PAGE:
When I wandered back inside her son came up to me and offered his hand. “Dimitri,” he said. “Julie,” I replied. We sat down at the large patio table in the sunroom and I asked him about school. He was soft spoken, and if not quite reticent, certainly less gregarious than his mother. Perfect, I thought. Soon there was a knock on the door and a tall thin pretty woman in her early forties breezed in, her young son trailing behind her. A former model and Miss Bulgaria, I soon learned.

Dinner was served (delicious, 2 courses) and we talked casually for a time about world politics, the history of their country, and travel. I apologized as I always feel I should for Trump and assured them he doesn’t represent all Americans by a long shot. I started to breathe easily, to enjoy the taste of the food, the distinctive flavors in the sauce, the heady feel of the wine swimming through my veins. Mostly I was enjoying being in the soft, gentle company of other women. When they heard where I was headed next and when, my hostess dismissed the idea with a wave of her hand and said “No! Don’t go. You can stay here, I have an extra room. You can stay as long as you like.” I laughed and protested. She insisted. Could I? I wondered. Could I just stay here? All eyes were on me as a silence settled over the table. In that moment I was tempted. Stay. Be fed. Be looked after, shown around, taken for rides on a limited edition Harley. I thought about my Airbnb reservations in Macedonia and Montenegro, trying in vain to recall the cancellation policy of each one. And then, as if she had been biding her time all along; as if I were wearing a sign taped to my forehead that read, Atheist, vulnerable, give it your best shot!; my hostess started to talk about god. God in terms of bringing me here, god in terms of helping me, god in terms of my son’s current whereabouts and my salvation. Inwardly I groaned. Oh no, not this again. I had thought it might be different this time. I so wanted it to be different.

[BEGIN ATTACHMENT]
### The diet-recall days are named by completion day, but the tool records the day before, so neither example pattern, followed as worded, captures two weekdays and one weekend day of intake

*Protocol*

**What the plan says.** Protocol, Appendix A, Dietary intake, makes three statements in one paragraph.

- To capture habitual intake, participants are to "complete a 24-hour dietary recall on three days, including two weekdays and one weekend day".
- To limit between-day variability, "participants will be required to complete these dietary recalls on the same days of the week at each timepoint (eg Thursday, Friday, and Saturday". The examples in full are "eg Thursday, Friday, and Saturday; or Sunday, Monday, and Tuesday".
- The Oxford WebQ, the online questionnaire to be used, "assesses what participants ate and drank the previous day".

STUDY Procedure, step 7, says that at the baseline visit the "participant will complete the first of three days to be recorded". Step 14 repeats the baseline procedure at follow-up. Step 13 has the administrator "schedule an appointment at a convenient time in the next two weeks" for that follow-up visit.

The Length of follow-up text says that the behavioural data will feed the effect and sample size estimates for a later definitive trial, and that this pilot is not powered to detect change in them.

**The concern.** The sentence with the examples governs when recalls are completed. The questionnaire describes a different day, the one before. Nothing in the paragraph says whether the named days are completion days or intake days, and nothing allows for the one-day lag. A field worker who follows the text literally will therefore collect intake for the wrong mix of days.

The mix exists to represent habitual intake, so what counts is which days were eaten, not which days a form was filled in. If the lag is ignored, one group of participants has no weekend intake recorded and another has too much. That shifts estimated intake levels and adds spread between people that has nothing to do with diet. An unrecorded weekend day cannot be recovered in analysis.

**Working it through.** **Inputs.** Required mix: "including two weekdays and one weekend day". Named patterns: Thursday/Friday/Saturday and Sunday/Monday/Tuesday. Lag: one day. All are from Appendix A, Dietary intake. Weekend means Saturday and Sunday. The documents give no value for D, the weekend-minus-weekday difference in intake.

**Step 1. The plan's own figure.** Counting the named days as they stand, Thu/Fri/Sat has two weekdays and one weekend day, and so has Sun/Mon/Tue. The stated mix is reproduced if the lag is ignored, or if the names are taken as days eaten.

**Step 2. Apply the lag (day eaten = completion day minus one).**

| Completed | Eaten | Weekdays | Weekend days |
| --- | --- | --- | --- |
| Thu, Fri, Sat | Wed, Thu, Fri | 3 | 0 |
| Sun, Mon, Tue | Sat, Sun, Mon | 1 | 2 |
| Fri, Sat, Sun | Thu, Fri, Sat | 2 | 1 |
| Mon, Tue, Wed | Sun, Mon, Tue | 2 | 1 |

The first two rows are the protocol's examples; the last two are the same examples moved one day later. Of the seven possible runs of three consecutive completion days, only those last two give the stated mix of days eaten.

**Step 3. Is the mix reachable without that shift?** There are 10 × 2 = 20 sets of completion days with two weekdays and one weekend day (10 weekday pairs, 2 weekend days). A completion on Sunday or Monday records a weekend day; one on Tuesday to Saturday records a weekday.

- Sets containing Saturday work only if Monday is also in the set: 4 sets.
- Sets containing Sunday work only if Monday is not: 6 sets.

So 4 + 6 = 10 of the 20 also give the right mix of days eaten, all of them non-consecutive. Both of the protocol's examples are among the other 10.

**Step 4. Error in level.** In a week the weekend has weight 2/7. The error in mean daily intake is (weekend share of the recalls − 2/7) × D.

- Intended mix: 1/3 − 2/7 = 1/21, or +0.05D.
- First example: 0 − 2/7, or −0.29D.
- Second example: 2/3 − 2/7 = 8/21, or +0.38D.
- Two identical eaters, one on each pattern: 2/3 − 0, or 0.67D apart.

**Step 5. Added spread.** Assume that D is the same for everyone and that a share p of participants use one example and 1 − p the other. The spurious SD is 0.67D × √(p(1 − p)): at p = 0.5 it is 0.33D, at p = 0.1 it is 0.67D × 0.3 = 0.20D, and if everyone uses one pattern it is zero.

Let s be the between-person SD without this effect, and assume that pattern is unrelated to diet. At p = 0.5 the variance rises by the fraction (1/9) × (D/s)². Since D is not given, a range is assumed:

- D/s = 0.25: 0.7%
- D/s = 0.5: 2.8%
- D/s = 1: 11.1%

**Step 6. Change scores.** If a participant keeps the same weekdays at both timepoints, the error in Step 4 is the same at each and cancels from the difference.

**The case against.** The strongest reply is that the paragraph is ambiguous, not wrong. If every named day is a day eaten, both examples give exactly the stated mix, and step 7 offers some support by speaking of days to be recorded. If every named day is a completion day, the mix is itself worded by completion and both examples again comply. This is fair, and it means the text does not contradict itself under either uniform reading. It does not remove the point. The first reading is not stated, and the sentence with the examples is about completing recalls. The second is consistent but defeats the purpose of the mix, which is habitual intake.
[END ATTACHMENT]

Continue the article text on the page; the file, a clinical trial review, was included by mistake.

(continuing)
I stood it for as long as I could. I stood it while we sat there eating the remains of our meal and I stood it while she dragged me into the apartment to see the shrine of Jesus and Madonna she’d made at the entrance to her bedroom. I stood it while she informed me she was lighting a candle (“Look, right now I light this candle!”) for the soul of my son. I thought about her hospitality, how good the food was, and how nice it was to eat a meal with others. I didn’t want to repay that kindness with conflict, with argument, and I tried, I really tried, to just keep my mouth shut.